Moving your clinical graphics from device based PROCs to template driven graphics

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SAS Programming in the Pharmaceutical Industry, Second EditionIn writing the second edition of SAS Programming in the Pharmaceutical Industry, I knew that I wanted to replace the device-driven SAS/GRAPH figures with the new ODS template-driven graphics procedures. The latest developments in SAS graphics involve the template-driven procedures and tools found in SAS ODS graphics (i.e., ODS Graphics Procedures, Graph Template Language (GTL), ODS Graphics Editor, and ODS Graphics Designer), which are included as part of a Base SAS license. The second edition of my book will show you how to employ these tools to create common clinical trials graphics. Here are a few things to keep in mind with template-driven graphics:

SAS provides graphics help, if you need it

You don’t have to become a GTL wizard to use SAS ODS graphics. You may be able to get your graph straight from a SAS procedure by simply turning on ODS graphics. If not, maybe one of the new SG graphics procedures will do what you need with fairly simple procedural syntax. If that doesn’t work, then you can use the ODS Graphics Designer to write your GTL code for you.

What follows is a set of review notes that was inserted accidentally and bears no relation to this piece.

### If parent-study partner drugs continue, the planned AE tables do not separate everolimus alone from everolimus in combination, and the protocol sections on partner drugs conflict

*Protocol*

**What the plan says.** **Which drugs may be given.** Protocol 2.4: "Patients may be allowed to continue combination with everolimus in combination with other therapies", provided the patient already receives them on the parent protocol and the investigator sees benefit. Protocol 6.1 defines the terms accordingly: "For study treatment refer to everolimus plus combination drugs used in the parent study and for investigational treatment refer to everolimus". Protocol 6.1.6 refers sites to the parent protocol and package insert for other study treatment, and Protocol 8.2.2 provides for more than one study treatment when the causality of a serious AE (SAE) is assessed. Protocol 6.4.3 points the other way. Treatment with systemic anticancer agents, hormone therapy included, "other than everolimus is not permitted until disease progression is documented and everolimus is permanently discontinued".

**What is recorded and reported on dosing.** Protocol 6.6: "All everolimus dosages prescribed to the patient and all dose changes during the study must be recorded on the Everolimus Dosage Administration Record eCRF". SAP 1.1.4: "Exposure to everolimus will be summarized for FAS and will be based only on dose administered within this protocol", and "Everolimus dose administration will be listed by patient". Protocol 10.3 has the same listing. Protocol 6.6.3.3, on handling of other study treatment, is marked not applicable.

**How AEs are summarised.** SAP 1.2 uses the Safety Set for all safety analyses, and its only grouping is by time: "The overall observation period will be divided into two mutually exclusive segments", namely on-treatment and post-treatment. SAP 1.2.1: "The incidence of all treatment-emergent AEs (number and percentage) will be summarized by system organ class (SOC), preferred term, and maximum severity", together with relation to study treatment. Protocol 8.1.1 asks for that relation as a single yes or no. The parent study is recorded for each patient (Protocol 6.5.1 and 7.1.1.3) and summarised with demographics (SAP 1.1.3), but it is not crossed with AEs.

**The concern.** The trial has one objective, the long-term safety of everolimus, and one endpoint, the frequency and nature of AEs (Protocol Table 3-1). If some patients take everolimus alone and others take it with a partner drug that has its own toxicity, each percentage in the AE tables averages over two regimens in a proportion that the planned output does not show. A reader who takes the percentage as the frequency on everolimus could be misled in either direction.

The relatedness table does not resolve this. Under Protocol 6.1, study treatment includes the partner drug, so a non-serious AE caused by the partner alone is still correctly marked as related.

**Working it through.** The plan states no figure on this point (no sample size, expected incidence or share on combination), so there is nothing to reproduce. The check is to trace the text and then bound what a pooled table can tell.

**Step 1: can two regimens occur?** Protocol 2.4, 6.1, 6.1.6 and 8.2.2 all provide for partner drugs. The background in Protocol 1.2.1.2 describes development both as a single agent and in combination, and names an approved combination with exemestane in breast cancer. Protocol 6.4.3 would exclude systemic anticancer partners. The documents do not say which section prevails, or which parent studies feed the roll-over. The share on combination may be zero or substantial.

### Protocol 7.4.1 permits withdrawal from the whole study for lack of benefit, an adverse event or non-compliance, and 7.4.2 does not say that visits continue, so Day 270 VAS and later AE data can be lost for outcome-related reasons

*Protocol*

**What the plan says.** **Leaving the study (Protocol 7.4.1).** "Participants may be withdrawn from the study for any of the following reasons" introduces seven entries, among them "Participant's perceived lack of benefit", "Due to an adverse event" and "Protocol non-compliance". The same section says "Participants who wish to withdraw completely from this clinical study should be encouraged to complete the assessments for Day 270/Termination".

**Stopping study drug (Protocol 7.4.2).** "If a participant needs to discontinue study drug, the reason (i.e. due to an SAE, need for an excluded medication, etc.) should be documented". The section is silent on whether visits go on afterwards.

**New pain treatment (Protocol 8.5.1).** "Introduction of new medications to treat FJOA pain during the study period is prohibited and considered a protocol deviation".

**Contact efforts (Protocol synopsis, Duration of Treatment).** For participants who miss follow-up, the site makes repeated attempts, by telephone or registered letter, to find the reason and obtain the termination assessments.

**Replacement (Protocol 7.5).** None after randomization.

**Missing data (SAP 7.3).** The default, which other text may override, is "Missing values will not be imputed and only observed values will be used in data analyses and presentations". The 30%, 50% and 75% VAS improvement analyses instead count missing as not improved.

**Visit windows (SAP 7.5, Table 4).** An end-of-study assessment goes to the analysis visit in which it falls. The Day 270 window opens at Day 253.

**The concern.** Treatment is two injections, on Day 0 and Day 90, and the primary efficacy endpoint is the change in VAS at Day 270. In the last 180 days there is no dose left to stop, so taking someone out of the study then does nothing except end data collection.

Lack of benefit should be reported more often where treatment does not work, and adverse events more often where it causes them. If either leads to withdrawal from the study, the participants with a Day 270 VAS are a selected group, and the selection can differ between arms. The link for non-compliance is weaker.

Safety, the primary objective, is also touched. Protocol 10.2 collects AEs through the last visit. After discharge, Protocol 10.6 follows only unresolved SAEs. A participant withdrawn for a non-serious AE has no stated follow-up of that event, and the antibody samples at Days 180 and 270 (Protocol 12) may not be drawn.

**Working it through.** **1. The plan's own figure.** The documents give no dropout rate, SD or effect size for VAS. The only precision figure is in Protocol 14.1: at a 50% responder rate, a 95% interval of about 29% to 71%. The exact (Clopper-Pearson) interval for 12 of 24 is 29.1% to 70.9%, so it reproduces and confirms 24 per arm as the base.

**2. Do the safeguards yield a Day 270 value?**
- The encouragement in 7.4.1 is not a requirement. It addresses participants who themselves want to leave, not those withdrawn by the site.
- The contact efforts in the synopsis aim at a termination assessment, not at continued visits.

Some graphs are much easier to produce now

The new template driven graphical procedures have made our work easier. Forest plots, created with PROC SGPLOT or PROC LOGISTIC directly, are much easier to produce than they were in PROC GPLOT. Survival or failure plots produced during survival analysis are easy to create now either through PROC LIFETEST directly, or through PROC SGPLOT. The new survival plots even make it easy to include the number at risk on the bottom of the figure.

ODS Graphics templates allow for extensive customization

The ODS templates that you can define via PROC TEMPLATE allow you to fully customize your ODS template driven graphics. Also, if you miss the customization flexibility found in the Annotate Facility and annotate datasets from SAS/GRAPH, don’t worry, because there is now an analogous SG annotate facility as well.

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About Author

Jack Shostak

Associate Director of Statistics at Duke Clinical Research Institute and SAS Press author

Jack Shostak, Associate Director of Statistics, manages a group of statistical programmers at the Duke Clinical Research Institute. A SAS user since 1985, he is the author of SAS Programming in the Pharmaceutical Industry, Second Edition, and coauthor of Common Statistical Methods for Clinical Research with SAS Examples, Third Edition, as well as Implementing CDISC Using SAS: An End-to-End Guide.

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